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Hypnotizability and immunological response to psychological intervention in HIV

Laidlaw, Tannis M.; Kerstein, Ryan; Bennett, Bryan M.; Naito, Akira; Dwivedi, Prabudha and Gruzelier, John. 2006. Hypnotizability and immunological response to psychological intervention in HIV. Contemporary Hypnosis, 21(3), pp. 126-135. ISSN 0960-5290 [Article]

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Abstract or Description

Objective:

This pilot study related hypnotizability to changes in HIV immune blood markers after two psychological interventions.
Design:

The mean of two blood assays prior to intervention was compared to the results of the blood assay after the intervention.
Intervention:

A course of four weekly 2-hour training sessions coupled with daily self-hypnosis practice was given to 13 participants with diagnosed HIV and for a further participants a similar course was given in a Japanese healing method called Johrei (a total of 22 participants). All were naïve to anti-retroviral medication.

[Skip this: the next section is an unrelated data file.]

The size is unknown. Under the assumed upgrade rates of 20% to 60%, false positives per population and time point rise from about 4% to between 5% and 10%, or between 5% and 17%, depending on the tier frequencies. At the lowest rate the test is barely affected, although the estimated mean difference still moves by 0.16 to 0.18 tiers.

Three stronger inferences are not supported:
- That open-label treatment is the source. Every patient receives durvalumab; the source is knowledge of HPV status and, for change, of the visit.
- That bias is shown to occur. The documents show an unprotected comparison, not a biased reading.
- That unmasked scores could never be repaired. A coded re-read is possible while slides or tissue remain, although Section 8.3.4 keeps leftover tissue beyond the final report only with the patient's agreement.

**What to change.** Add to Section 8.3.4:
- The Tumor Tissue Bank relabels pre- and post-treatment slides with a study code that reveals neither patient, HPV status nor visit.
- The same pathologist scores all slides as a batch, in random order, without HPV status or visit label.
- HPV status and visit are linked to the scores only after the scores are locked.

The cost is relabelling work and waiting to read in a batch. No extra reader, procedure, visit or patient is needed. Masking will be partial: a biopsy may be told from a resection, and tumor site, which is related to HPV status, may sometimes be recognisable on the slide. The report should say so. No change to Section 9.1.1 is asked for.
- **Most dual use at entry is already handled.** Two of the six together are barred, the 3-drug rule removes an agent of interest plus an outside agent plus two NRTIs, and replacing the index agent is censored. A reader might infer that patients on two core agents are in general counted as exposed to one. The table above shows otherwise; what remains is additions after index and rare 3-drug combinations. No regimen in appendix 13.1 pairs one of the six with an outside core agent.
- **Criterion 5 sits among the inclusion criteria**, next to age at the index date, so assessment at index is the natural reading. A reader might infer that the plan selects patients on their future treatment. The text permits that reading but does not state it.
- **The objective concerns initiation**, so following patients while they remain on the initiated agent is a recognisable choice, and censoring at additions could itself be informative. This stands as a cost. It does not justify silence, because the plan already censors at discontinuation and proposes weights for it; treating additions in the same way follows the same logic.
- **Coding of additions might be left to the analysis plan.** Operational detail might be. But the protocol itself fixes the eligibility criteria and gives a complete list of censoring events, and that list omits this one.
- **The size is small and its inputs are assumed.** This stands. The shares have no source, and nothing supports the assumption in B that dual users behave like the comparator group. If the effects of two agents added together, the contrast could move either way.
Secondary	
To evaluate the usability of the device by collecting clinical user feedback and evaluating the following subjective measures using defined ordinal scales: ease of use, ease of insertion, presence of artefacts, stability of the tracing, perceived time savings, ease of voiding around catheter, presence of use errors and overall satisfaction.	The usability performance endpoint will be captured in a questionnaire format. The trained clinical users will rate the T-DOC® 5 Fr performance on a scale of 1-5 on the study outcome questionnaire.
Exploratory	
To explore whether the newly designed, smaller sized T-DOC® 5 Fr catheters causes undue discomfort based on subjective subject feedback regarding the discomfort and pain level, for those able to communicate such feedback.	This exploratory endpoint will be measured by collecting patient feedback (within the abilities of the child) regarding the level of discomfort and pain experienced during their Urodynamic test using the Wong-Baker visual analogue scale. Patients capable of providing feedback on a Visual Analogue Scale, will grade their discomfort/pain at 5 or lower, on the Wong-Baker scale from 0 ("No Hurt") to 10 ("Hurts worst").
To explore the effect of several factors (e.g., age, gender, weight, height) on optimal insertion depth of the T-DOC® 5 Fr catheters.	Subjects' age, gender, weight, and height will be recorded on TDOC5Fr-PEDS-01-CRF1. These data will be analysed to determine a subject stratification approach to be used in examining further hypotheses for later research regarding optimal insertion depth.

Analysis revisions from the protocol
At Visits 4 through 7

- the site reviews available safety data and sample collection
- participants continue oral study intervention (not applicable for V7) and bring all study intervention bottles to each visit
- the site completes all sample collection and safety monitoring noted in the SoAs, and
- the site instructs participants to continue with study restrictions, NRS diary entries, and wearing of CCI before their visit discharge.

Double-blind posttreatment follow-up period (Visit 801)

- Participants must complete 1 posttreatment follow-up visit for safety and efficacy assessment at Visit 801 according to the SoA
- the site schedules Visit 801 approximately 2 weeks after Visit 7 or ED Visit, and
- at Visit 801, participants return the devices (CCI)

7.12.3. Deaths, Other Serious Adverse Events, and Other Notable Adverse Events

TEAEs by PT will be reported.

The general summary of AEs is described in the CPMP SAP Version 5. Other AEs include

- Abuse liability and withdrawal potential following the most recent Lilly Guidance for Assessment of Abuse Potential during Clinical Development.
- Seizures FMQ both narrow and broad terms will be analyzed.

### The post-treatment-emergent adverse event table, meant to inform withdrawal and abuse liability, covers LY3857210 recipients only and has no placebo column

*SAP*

Main outcome measures:

CD4+ T cell counts, viral load of the HIV virus in blood.
Results:

When highly hypnotizable subjects were compared to those of lower hypnotizability in a repeated measures analysis, their CD4+ t-lymphocyte counts were significantly higher (p = 0.007). This was achieved by the highly hynotizable subjects non-significantly raising their CD4+ counts while the CD4+ counts of the less hynotizable subjects declined significantly (mean change = −79.4 p = 0.006). The differences in CD4+ T cell % of lymphocytes and the viral loads did not differ
Conclusions:

This pilot study indicates that hypnotizability may predict immunological response to psychological interventions in HIV.

Item Type:

Article

Identification Number (DOI):

https://doi.org/10.1002/ch.297

Departments, Centres and Research Units:

Psychology

Dates:

DateEvent
2006Published

Item ID:

5209

Date Deposited:

16 Mar 2011 08:24

Last Modified:

30 Jun 2017 15:27

Peer Reviewed:

Yes, this version has been peer-reviewed.

URI:

http://research.gold.ac.uk/id/eprint/5209

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